Note that these are different than rice you serve at mealtimes; these starter cereals are dehydrated making them easy to mix with breastmilk or formula and easier for baby to eat. These starter cereals are often a first-choice due to convenience, minimal perceived allergic complications, easily digested, and over time they have become the first food parents reach for as tradition. 

Other first-time solids baby is sure to enjoy are pureed fruits and vegetables and even pureed meats. It’s no longer advised that parents delay offering allergenic foods like dairy, peanuts, soy, or fish beyond 4-6 months, so you can feed baby a wide variety of foods from the start.

Once your baby has conquered the cereals and purees it’s time to move onto the finger foods!

Finger food readiness

Now that baby has learned how to manage food once it’s in their mouth, understands the activity of eating, and is practicing new skills to feed themselves independently, it’s time to start introducing new foods or offering foods in different forms (sliced bananas versus mashed, for example).

Finger foods can be safely offered by 7-8 months of age depending on your own child’s readiness and development. At this age, babies are working on their motor skills and mastering more precise movements like picking up and grabbing food in a “pincer grasp” (using forefinger and thumb). Feeding themselves can be great motor skill practice and a rewarding activity for your baby!

Before feeding baby new finger food, stop and ask yourself a few questions:

  • Does it melt in their mouth?
  • Is it easily “mushed” in their mouth (meaning they don’t need teeth to chew it)?
  • Is it soft?
  • Is it small enough?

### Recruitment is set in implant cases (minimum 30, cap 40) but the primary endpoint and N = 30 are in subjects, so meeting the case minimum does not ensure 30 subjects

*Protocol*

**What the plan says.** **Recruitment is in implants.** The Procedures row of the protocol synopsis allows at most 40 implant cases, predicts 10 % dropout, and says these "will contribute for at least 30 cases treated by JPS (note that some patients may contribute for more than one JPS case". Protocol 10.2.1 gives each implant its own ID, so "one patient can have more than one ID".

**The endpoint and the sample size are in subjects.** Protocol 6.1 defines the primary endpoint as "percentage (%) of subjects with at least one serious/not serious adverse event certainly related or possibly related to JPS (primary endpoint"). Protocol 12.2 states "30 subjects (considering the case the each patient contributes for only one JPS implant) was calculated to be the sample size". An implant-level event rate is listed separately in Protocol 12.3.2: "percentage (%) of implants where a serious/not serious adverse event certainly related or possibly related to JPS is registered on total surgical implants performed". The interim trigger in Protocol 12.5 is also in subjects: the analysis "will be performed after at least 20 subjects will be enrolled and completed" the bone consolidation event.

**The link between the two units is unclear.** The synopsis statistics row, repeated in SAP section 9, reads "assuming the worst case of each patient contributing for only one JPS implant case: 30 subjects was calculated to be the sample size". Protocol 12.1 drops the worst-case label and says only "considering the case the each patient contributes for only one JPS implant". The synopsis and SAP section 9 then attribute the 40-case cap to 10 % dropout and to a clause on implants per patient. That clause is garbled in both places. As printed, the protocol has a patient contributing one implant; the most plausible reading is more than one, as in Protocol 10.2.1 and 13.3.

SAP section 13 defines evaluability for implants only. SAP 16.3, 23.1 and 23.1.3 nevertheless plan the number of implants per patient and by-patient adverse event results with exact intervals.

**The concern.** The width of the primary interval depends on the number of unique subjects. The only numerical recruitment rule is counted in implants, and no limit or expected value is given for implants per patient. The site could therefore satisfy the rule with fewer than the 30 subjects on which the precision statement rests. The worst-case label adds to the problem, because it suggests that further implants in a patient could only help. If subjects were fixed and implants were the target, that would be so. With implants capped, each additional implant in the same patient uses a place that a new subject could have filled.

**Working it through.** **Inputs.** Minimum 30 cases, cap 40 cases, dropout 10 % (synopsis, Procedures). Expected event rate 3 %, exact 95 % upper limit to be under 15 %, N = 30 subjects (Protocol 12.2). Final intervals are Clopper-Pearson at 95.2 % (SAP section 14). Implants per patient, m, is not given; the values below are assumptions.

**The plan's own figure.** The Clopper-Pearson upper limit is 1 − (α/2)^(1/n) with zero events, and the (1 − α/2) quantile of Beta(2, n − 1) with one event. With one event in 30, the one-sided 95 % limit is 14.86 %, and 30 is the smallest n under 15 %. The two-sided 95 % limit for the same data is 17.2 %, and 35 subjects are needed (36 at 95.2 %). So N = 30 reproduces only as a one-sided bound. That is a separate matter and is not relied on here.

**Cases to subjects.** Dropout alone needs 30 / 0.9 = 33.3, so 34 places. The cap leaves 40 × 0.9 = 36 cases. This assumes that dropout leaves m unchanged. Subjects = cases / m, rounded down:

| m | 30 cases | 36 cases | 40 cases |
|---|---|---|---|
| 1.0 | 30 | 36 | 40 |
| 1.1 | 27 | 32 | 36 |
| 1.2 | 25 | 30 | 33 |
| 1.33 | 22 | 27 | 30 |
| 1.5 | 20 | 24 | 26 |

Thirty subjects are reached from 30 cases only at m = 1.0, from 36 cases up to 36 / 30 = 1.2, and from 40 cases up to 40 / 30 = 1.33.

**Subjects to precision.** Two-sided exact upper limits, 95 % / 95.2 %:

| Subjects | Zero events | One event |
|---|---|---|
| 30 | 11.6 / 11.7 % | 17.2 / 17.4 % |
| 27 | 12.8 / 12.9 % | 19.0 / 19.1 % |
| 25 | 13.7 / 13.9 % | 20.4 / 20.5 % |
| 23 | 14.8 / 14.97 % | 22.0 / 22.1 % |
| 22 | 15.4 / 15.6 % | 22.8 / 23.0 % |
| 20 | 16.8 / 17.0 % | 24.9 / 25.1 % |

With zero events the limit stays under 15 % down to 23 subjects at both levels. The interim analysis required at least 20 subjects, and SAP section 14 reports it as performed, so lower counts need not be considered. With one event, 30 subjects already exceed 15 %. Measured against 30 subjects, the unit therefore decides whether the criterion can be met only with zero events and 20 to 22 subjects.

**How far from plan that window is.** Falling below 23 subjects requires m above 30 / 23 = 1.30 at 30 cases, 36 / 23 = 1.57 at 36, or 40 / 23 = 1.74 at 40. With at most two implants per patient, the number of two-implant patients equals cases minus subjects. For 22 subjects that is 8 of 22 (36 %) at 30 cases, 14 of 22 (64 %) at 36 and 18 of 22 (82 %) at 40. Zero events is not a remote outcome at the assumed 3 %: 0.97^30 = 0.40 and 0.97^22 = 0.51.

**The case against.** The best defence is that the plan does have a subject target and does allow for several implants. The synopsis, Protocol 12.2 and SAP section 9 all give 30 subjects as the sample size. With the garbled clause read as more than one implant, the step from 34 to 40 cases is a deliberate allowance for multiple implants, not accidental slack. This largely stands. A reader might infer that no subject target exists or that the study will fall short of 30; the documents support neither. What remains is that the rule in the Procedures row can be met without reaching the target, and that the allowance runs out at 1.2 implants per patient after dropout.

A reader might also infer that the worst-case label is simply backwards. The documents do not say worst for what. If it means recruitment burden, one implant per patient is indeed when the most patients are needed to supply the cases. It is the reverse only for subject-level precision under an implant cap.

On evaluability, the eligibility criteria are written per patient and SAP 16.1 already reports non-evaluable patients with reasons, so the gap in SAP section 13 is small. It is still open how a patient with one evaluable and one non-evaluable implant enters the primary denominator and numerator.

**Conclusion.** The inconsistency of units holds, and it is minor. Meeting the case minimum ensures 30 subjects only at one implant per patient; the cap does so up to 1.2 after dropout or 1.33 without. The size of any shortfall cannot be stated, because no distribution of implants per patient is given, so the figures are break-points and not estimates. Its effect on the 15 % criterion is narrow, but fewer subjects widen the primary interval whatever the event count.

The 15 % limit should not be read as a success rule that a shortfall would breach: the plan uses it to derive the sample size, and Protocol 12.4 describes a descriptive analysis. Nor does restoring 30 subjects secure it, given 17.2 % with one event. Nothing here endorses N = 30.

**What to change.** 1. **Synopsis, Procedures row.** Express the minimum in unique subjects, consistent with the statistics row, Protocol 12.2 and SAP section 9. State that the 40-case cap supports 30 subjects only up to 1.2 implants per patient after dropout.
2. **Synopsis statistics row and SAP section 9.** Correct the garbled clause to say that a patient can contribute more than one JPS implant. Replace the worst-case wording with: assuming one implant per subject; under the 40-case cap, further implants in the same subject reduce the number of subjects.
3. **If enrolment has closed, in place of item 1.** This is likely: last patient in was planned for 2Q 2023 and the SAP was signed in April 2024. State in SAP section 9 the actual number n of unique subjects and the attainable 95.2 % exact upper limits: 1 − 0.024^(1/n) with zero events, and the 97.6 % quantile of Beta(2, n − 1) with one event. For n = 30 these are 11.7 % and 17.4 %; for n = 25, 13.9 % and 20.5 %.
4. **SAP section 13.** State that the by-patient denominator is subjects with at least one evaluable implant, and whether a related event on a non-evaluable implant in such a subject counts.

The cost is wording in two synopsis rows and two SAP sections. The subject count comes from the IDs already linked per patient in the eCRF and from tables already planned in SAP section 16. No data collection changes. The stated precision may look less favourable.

Even if a food meets your checklist requirements for safety, baby should always be supervised during mealtimes. Remember, choking is silent.

If you’re wondering what types of foods are best to start with, here some good ones to try:

  • Soft cheeses (shredded cheese or cottage cheese)
  • Yogurt melts (frozen or dehydrated)
  • Dry, unsweetened cereals or Puffs
  • Soft fruit
  • Cooked vegetables
  • Cooked, diced pasta
  • Soft meat, like cooked chicken, cut small (think pea-sized bites)
  • Cooked potatoes, cut small
  • Scrambled eggs

Foods to avoid giving baby at this stage:

  • Grapes, cherry tomatoes, and berries (unless they are peeled and cut small)
  • Hot dogs
  • Raisins
  • Nuts and popcorn
  • Candy
  • Raw vegetables or hard fruits
  • Marshmallows
  • Untoasted bread (like white bread which can be sticky or hard to swallow)
  • Chunks of meat or cheese

Good eating habits start early, so steer clear of unnecessary sugars (like candy and cake). While it may be tempting to feed baby scoops of ice cream that are sure to put a smile on their face, it’s best to stick to naturally sweet foods, like fruits, and nutritionally beneficial foods.

Can babies eat normal rice?

Yes. Babies that are old enough and experienced eaters can eat all of the foods you enjoy, even rice, at mealtimes; however, the preparation may need to be a little different from how you eat it.